As a way of illustrating this, integrating education for sustainability in the education system can only succeed if the economic and productive policies supported by employment and civil society stakeholders fuel the creation of green jobs and occupations as well as the development of green skills. The same applies to social policies addressing inequality gaps; intergenerational sustainability can only be achieved if intragenerational wellbeing is given proper attention. Close cooperation between stakeholders can support that and is essential in that regard.  

Lifelong learning as guiding principle 

Likewise, it will be important to not conceive education and training only as a means to cover the jobs needed as part of the green transition as the first aim indicates, but keep in mind that the ultimate goal must always be to improve education in itself.

At the same time, it is revitalising to acknowledge that the European Commission is envisioning to put education and lifelong learning at the centre of this new journey. All the more, because many of the guiding provisions in the proposal had been put forward by the Lifelong Learning Platform in its position paper on “Lifelong Learning for Sustainable Societies”. And we like to believe that well-grounded documents such as the position paper, informed with values of inclusion and solidarity, will always end up being the backbone of progressive decision-making. 

 

EAEA – New Report on Greening Adult Learning and Education

Adult learning and education is a fertile ground, not only for the provision of skills, knowledge and competencies for sustainable development, but also to empower social transformation as a whole“.

The opening lines of EAEAs recent report on greening adult learning and education sets out a clear position: adult learning and education is a key policy tool to navigate a fair and equitable transition to a sustainable society. The report, however, offers a word of caution:

Without taking this opportunity we lose the chance to build up a society of critical thinkers, collaborative doers and equipped citizens – paving the way into a shared sustainable future“.

A key hurdle to overcome being that most of the examples of “green” education are driven by and up-skilling and growth rhetoric – the intrinsic humanistic value of education often taking a back seat.

What is the problem with this? The report makes a valid point: the intrinsic value of education, and its transformative potential, is a fundamental component for realising a sustainable future. It is only through emancipatory education where the appearance of a natural order can be revealed as neither necessary nor inevitable – what was once deemed impossible suddenly seems attainable.

A sustainable society will not come to be through a top-down approach; people need to be afforded the capacity to envision an alternative world – adult learning and education offers one avenue for this to transpire.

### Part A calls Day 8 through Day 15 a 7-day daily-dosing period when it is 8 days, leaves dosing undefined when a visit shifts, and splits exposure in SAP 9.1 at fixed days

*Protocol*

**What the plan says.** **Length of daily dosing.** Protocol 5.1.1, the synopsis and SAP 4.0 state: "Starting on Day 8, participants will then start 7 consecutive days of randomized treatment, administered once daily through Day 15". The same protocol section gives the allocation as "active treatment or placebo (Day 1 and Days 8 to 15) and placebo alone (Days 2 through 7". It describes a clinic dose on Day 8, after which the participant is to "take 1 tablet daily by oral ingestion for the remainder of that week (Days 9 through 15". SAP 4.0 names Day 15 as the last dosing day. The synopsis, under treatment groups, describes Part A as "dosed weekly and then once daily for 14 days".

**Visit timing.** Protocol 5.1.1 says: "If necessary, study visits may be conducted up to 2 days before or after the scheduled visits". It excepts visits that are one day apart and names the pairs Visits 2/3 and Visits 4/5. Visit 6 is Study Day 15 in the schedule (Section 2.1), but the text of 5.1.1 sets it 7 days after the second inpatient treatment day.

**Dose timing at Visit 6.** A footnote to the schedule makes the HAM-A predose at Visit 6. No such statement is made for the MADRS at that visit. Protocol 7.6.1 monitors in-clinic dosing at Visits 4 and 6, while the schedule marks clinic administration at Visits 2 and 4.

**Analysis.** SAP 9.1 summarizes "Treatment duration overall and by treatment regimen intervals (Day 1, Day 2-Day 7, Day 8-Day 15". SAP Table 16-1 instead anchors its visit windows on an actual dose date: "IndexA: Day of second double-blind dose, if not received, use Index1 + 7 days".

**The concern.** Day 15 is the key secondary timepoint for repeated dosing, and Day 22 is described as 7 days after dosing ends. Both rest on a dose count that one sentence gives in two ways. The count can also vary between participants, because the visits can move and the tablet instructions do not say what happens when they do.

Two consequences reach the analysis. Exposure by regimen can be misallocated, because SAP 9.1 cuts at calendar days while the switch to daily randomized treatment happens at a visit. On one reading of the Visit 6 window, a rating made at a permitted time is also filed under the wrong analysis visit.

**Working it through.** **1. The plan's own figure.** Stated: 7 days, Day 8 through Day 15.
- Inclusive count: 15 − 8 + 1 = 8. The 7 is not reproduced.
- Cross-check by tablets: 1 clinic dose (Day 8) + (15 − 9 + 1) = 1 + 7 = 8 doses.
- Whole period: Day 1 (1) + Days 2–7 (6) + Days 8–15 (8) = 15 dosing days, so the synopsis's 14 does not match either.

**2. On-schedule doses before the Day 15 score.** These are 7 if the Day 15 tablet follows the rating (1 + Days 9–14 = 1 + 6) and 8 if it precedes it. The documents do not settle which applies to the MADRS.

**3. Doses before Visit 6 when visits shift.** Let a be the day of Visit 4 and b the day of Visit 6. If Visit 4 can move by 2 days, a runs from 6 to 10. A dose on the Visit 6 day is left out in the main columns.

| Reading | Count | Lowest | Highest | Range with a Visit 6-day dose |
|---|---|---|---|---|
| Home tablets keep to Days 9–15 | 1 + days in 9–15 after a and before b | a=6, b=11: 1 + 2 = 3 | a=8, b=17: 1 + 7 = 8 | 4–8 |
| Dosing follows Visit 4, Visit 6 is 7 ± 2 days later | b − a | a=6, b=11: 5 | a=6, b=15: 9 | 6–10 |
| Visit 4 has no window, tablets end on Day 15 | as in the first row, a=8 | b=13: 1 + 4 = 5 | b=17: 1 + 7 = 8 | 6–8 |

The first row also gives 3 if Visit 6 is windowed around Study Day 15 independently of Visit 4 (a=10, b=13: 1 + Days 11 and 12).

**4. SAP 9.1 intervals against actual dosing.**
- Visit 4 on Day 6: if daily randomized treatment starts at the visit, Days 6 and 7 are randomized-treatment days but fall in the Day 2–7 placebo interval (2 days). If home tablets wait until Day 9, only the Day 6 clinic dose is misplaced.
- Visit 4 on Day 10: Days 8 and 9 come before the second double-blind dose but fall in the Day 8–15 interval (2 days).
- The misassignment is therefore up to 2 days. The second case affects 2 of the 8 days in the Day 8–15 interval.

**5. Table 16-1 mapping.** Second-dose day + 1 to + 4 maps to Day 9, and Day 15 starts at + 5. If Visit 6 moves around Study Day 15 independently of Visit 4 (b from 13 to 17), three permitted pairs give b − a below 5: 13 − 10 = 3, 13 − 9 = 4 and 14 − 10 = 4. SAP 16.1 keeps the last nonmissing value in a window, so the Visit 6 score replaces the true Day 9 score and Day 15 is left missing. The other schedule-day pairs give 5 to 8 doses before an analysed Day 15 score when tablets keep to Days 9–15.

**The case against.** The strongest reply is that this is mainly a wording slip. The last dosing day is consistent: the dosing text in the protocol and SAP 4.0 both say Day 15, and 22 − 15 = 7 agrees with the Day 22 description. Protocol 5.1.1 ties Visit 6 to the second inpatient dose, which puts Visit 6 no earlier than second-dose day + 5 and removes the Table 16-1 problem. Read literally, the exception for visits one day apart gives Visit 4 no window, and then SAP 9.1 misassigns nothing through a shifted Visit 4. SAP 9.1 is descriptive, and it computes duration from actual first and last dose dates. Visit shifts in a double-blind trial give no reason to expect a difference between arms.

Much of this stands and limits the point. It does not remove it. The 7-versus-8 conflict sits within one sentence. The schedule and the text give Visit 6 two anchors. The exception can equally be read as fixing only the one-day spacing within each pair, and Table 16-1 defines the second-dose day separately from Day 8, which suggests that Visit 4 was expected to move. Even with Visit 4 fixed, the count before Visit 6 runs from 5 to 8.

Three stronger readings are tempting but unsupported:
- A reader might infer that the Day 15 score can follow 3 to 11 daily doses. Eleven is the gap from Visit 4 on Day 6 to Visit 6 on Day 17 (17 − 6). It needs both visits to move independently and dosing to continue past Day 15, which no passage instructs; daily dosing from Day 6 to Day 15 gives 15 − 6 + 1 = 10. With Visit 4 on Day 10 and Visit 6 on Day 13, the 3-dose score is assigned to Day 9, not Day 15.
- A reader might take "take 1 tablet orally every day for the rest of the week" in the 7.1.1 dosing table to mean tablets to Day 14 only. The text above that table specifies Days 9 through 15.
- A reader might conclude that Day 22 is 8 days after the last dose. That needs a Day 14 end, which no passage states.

EAEA’s report is an excellent guide to affirm and envision further what the future of adult learning can look like – and how it can support and compliment sustainability.  Take a look at the report in full here.

Lifelong Learning for Sustainable Societies – Let’s make it happen

The European discourse on sustainability has gained the centre of policy arenas and has spilt over all fields, including lifelong learning. Nowadays, it is no longer enough to have an outlook on the future of education, and we rather have to imagine the future of learning with sustainability as a polar star. Such was the spark that lit the debate for the LLLP webinar “Lifelong Learning for Sustainable Societies”, that took place on May 27th. 

To be sustainable, education and training needs to have a broader focus, on transversal skills and on key competences. In our current landscape, lifelong learning is a fresh, positive and transformative force, as it enables learners to think laterally. Education should be appreciated by its own benefits, and yet there is too much focus on the education-employability link. To narrow the scope of education to employment ends would mean to undermine its primary function, which is personal development – hinted Prof Jonathan Michie from the University of Oxford in his keynote speech. The moment when we will get rid of this ballast will be the moment when our systems will turn sustainable. As such, lifelong learning is essential because it enables people to face contemporary challenges: in his vision, a sustainable education system is a system that allows all of its citizens to enrol in learning at all times.

Looking at education through this perspective, it seems like the road ahead is still long. A lively panel discussion brought us to the question on everyone’s mind: what is Europe doing to make education systems sustainable, all the more in this crisis? The European Union is focusing on empowering teachers and trainers (see here the Council Conclusions on Teachers and Trainers). Ms Daria Arlavi, representative of the Croatian Presidency of the Council of the EU, stressed how important it is to have a forward-looking union that addresses the many challenges our educators are facing. Because, in her view, a sustainable education system is a system that addresses the needs of its pillar actors: teachers and trainers